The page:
But it’s a long and hard road. And when your workload is doubled, or you've got family problems, it’s pretty damn obvious that someone telling you to 'work smarter, ‘be positive’ or ‘change your thought patterns’ is not going to go down well. Or happen overnight. Being overwhelmed is a feeling, not necessarily a choice.

So, if you find someone at work who feels bad, then listen, don’t advise; acknowledge their difficulties and give them the space they need to cathart – you really have no idea how it is for them. And the space you give them is a small portion of the space they need more generally. ‘Yes, it is really tough, but you’re doing well to cope’ is more helpful than ‘buck up’ or (the new age way) saying ‘you can change the way you respond’.

Usually, your attempts to contain other people's anxiety are just a defence against yours. It's uncomfortable stuff to listen to. But it's the best way. And you really don't want them to thump you for saying: 'snap out of it'.

  1. Kindness

If you can, and if you notice the need, perform an unnecessary act of kindness. I don’t do this as often as I should. One small act. Did you notice someone looking stressed and worried over the photocopier (not simply because it has run out of toner, though that can be the last straw)? Ask if they want to go for a quick walk. If they haven’t got time, go get them a Mars Bar (or, if Simon Stevens objects, an apple).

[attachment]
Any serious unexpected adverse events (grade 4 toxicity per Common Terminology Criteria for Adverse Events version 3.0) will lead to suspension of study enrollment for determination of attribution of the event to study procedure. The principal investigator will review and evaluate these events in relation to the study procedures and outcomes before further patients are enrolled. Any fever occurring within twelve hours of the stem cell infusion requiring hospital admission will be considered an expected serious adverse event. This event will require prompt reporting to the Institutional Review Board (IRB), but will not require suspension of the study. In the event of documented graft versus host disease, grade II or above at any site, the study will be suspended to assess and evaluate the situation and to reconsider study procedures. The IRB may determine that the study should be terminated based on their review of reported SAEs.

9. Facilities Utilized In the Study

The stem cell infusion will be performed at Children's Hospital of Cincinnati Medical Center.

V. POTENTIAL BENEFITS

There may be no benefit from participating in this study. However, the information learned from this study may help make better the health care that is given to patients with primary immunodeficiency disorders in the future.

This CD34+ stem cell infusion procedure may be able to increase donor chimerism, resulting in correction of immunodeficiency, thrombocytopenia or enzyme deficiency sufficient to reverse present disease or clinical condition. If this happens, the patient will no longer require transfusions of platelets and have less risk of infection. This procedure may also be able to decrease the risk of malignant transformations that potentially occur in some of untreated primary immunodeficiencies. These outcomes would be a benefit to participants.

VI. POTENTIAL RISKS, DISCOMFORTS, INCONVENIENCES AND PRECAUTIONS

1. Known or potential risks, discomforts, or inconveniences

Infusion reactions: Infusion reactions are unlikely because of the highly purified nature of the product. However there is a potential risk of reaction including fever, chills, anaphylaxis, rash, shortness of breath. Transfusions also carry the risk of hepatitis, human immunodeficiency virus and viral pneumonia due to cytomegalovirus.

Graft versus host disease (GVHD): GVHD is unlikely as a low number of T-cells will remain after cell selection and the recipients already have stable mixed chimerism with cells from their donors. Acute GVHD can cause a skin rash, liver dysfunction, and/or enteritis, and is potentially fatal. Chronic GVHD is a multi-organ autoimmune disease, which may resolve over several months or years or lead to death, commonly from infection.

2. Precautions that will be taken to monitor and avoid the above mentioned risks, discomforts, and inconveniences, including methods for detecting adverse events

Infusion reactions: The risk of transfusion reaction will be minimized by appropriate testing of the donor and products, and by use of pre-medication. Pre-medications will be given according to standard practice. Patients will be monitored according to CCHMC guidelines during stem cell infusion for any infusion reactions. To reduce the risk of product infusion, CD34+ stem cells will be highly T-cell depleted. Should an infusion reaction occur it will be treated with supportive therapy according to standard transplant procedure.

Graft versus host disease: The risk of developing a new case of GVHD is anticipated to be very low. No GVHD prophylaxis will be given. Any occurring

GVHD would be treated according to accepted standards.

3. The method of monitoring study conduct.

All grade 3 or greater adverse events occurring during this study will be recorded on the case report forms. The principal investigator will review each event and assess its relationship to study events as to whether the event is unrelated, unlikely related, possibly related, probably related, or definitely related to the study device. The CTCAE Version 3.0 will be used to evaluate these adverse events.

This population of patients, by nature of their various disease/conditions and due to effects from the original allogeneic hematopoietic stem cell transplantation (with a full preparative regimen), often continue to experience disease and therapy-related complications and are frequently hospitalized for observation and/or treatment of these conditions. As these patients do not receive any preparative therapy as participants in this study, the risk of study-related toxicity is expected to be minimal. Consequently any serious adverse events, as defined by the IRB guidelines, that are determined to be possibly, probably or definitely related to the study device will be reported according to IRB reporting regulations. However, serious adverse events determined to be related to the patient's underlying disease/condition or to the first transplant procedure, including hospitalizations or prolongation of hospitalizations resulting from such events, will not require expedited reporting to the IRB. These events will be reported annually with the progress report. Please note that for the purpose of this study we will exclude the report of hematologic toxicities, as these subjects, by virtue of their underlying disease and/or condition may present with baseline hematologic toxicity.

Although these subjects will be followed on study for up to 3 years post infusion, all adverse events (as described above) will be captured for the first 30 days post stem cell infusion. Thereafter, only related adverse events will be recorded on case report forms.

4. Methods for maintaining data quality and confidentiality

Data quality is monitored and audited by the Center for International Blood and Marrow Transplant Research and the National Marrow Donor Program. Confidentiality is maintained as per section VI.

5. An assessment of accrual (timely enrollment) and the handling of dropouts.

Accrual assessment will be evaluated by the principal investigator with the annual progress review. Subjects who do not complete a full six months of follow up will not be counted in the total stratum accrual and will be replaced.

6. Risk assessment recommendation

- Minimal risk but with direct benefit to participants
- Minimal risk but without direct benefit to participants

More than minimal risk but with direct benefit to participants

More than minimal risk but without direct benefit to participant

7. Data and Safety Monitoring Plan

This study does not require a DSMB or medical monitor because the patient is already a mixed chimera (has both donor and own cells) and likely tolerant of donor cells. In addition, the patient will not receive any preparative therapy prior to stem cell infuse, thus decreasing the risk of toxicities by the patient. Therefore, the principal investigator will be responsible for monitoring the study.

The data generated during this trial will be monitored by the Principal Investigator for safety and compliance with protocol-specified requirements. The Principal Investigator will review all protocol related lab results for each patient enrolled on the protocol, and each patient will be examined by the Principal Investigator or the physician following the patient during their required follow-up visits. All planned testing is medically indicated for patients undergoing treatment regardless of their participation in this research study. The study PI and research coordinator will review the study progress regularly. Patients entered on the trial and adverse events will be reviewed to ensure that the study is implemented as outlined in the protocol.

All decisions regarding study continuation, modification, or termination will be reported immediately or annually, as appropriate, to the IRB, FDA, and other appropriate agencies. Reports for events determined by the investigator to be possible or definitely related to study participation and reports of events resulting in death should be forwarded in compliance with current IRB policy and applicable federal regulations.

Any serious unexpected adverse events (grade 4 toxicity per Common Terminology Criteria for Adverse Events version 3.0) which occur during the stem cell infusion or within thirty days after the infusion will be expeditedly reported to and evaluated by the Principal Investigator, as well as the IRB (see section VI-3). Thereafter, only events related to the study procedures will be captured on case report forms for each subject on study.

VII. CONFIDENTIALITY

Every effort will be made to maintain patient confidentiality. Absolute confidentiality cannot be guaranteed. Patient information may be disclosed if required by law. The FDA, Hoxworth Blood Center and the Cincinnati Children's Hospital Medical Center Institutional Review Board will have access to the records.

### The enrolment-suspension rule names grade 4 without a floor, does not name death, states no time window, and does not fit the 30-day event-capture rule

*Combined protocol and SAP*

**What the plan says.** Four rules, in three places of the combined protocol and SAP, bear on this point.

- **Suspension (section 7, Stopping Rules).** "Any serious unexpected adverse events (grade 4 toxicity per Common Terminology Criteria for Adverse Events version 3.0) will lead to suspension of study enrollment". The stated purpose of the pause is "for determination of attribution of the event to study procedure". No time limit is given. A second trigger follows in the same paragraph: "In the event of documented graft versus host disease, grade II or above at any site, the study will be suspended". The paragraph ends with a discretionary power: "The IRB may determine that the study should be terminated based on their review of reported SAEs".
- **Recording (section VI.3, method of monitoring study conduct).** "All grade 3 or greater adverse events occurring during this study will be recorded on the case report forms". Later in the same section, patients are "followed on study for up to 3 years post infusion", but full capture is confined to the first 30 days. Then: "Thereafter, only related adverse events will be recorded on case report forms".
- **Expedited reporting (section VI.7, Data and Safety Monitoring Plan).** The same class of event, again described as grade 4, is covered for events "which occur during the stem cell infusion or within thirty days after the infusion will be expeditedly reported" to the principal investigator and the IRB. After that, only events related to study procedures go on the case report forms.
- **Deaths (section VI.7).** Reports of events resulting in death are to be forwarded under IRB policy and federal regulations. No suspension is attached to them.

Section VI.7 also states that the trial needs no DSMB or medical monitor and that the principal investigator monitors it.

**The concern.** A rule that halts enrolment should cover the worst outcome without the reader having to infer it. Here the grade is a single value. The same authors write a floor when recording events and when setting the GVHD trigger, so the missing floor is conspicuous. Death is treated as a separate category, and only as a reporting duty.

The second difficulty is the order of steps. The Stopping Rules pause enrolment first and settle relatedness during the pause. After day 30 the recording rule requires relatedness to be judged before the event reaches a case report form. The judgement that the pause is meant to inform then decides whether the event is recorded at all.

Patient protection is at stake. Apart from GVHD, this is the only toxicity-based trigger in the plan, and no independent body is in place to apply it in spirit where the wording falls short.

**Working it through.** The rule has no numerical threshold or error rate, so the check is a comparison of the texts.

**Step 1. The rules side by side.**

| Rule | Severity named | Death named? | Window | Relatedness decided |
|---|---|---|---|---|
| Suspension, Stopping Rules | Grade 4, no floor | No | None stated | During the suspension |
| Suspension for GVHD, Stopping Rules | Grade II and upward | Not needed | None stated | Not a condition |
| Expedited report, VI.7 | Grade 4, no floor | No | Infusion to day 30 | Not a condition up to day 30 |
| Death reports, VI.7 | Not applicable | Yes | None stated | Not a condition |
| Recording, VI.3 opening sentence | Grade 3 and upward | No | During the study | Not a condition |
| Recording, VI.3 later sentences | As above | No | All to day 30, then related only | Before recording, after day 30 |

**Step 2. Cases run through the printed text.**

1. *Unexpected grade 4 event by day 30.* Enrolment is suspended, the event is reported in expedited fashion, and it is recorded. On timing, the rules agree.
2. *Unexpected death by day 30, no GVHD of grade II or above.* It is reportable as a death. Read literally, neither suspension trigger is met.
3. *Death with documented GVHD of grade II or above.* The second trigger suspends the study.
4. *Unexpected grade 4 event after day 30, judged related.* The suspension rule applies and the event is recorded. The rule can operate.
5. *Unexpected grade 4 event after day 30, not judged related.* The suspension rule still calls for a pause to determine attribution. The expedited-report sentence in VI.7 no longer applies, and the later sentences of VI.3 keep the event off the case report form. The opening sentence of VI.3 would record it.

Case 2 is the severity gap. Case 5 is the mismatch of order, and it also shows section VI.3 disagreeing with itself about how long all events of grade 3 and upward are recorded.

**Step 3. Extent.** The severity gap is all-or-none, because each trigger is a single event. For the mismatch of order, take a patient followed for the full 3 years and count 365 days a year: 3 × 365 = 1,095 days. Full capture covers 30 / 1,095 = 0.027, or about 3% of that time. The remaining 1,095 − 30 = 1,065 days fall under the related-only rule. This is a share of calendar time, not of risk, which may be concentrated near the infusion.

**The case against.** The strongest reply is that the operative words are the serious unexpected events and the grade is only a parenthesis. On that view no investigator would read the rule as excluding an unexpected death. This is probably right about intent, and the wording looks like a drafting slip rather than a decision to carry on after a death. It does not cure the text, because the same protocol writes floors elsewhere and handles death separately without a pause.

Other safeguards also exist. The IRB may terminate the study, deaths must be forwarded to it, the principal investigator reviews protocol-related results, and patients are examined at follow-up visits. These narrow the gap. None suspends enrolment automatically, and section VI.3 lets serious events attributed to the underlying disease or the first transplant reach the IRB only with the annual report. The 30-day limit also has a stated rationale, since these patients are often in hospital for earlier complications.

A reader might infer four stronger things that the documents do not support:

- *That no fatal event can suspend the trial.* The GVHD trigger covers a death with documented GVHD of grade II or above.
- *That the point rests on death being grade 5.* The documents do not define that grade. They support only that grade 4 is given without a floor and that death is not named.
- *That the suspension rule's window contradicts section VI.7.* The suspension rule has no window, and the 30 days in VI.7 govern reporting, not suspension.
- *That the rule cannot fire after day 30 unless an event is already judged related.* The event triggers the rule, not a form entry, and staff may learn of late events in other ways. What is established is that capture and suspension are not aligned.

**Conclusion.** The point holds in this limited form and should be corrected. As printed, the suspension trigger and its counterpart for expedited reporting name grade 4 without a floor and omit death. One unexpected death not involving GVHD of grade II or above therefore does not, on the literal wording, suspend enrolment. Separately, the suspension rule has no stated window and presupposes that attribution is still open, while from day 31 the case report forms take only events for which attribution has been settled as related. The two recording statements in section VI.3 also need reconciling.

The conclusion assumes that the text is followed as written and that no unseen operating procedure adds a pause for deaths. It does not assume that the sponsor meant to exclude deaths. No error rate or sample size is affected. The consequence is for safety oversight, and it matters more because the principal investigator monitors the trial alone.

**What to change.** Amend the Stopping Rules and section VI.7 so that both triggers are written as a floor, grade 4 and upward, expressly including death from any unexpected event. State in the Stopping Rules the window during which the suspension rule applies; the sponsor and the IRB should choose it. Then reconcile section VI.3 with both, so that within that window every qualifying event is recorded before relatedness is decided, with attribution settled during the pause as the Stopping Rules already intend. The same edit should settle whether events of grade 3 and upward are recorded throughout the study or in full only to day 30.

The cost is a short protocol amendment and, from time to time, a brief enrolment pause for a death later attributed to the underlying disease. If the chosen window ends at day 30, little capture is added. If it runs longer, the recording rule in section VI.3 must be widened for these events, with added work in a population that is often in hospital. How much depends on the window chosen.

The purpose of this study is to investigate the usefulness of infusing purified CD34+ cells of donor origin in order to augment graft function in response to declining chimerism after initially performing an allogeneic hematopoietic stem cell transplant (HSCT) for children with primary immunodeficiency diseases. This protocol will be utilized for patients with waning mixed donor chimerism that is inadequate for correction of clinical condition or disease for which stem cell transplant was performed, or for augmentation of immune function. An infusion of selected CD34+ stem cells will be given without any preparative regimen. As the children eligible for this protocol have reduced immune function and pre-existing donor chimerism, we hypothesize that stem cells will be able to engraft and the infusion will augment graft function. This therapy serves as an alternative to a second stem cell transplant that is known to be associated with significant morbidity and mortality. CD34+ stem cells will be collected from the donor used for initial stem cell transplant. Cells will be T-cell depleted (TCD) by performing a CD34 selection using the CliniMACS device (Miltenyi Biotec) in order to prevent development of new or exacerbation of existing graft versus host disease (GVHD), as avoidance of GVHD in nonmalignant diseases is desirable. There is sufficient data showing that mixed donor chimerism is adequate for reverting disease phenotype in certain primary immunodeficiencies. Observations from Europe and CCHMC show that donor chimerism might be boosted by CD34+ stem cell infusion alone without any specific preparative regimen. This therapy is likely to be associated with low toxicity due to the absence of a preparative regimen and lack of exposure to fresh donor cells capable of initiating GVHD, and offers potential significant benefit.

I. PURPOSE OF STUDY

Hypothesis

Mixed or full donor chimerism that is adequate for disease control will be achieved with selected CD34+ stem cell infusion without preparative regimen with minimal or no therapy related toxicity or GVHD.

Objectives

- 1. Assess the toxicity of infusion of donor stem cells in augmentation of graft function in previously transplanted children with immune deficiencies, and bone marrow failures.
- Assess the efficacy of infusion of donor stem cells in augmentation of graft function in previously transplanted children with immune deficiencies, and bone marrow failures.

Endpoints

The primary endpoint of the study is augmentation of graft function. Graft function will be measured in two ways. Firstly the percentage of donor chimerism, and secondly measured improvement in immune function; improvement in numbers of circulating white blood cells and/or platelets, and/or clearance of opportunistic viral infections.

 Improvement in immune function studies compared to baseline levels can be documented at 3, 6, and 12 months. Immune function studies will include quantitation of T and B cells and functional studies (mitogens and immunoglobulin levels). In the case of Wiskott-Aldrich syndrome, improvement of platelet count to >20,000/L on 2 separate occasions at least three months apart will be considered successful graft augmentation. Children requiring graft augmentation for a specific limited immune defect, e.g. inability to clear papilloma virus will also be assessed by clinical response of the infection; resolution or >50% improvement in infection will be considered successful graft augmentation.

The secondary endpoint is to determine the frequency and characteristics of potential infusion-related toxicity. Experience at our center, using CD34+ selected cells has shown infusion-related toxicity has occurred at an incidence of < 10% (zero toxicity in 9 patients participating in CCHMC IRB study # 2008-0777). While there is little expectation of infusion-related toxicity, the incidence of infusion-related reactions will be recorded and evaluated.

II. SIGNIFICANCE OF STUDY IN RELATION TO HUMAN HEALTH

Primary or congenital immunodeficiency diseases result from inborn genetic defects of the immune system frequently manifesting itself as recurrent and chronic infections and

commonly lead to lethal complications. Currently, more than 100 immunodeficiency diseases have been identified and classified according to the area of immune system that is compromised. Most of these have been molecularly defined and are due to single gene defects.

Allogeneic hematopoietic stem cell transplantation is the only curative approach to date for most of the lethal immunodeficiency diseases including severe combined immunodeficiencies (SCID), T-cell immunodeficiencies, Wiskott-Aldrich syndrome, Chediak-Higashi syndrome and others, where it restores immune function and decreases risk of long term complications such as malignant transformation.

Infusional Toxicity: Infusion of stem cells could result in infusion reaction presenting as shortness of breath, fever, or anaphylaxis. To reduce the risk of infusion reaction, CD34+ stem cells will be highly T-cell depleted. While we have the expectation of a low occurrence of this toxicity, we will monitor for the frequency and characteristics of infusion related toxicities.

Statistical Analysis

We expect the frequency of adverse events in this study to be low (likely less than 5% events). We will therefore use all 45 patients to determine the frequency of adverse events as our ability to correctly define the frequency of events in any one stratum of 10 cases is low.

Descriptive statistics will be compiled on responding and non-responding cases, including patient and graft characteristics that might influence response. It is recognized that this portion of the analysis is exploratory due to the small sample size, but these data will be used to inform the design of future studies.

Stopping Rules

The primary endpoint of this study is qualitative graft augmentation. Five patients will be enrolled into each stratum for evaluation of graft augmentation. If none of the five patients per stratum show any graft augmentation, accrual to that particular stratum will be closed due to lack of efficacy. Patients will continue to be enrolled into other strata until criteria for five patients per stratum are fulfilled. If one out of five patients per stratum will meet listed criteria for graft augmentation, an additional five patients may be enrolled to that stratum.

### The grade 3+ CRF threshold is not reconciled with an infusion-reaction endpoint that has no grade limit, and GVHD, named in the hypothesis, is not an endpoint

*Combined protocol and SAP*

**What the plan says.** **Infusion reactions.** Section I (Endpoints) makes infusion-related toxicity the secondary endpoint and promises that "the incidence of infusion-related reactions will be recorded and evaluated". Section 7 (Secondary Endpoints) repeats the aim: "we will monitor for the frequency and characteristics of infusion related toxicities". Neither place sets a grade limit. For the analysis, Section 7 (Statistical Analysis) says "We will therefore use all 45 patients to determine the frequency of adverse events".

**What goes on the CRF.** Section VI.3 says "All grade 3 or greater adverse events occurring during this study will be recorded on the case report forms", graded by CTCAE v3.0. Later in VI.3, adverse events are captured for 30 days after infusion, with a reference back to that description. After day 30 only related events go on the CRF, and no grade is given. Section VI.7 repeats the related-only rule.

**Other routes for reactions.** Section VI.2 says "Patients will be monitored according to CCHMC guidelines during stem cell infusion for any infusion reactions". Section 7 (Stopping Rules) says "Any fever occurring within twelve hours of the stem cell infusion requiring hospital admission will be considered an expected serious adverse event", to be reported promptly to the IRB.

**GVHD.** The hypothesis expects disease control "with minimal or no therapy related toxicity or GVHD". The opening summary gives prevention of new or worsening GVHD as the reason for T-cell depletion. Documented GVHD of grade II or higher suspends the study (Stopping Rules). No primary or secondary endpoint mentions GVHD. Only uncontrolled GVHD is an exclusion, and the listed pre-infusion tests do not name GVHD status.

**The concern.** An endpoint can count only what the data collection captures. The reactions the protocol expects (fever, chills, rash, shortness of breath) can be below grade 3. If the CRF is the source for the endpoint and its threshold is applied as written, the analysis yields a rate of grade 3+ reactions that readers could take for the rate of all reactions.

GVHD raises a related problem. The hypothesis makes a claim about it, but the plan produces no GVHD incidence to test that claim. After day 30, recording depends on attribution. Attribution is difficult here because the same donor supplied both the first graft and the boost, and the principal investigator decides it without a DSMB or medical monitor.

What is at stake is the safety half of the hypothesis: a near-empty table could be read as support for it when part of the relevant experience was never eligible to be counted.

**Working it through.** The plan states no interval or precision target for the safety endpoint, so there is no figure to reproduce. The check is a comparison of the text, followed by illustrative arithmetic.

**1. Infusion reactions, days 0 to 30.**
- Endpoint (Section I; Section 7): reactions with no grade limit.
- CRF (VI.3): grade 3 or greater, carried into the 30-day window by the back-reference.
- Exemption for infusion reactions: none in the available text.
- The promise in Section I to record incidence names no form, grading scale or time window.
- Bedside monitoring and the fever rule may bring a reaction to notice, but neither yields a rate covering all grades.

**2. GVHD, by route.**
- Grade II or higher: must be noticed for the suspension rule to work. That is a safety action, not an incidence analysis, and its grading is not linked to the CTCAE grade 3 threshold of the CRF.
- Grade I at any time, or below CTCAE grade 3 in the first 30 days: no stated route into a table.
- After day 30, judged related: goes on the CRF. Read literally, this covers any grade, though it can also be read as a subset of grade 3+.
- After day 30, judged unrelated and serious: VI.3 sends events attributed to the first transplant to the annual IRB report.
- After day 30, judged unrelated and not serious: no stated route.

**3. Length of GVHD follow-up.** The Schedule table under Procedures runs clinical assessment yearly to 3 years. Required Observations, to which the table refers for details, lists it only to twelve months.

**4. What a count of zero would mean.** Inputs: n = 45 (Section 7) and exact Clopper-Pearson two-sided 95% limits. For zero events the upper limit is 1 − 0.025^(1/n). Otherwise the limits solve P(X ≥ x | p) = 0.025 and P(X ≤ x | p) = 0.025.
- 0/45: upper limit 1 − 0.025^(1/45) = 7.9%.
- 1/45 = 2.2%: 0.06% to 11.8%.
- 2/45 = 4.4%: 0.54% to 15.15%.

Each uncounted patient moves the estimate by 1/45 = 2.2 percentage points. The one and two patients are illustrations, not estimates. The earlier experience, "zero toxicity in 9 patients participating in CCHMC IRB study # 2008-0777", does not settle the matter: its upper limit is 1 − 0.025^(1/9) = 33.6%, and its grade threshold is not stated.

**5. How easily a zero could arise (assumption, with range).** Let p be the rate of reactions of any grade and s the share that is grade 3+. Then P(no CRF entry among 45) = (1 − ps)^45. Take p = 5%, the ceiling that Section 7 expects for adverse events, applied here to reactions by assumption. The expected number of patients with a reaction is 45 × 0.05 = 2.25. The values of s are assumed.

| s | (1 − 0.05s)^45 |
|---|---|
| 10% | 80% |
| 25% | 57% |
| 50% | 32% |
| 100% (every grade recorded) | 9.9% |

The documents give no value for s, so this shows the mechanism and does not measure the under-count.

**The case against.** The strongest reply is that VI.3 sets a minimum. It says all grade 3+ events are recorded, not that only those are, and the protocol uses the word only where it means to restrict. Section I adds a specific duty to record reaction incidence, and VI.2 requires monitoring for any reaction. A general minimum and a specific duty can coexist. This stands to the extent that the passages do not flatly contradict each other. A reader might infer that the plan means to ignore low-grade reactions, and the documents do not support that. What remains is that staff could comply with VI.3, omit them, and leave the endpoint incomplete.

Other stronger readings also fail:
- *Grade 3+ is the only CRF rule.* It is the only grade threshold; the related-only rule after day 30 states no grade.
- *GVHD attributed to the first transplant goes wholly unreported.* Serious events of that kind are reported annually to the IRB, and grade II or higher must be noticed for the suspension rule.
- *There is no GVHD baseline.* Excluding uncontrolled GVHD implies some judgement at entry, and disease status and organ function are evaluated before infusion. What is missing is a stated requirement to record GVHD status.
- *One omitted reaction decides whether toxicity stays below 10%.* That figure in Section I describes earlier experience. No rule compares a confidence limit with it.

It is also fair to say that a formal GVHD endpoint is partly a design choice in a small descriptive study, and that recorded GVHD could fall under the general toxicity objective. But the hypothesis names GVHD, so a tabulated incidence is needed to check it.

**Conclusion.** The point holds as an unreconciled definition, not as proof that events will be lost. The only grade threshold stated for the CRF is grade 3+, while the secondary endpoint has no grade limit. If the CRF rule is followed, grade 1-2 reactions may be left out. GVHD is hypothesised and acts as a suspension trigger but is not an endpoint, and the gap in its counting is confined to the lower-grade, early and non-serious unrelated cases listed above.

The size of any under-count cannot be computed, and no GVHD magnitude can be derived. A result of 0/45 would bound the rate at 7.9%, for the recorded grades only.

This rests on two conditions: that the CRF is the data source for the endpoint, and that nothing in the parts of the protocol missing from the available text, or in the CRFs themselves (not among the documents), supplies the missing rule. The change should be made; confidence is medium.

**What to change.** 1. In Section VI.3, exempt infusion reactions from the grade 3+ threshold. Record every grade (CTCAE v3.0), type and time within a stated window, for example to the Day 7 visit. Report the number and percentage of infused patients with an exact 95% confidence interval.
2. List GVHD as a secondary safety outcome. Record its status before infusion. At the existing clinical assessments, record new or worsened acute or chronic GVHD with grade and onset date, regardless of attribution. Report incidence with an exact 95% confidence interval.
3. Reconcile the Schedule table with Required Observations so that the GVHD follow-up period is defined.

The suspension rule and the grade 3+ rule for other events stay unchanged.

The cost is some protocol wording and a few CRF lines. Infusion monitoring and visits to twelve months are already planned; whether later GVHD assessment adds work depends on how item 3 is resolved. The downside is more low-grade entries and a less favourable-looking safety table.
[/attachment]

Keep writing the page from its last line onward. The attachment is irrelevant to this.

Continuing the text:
On my second week in the new job, Peter Devlin, our Clinical Director, did just this (the walk offer, not the Mars Bar). It is probably the memory of the job that I will remember the longest. If you can go further, and offer support (what about giving your mobile number?), even better. Collaboration in healthcare is an easy phrase that trips off the tongue – model it, be it. In the small things

  1. Model

No, I don't mean swap the day job to be a model. As Mark Doughty says: Model the sort of high quality relationships that should be at the heart of good healthcare. I know you can’t easily change habits. But you can sometimes shift a behaviour in small ways and ‘act as if’. My recovery from many years of anxiety and depression was all about small difficult acts of will in the restricting conditions of awful mental anguish. Slowly, slowly, it lifted.

But in the workplace, I think it’s also time for people to show a bit of vulnerability. Ironically, this takes enormous confidence to do well. I am not there yet, but I am committed to being authentic, a word that is getting heavy usage in the media with Corbyn’s crowning. But it means something very particular for me.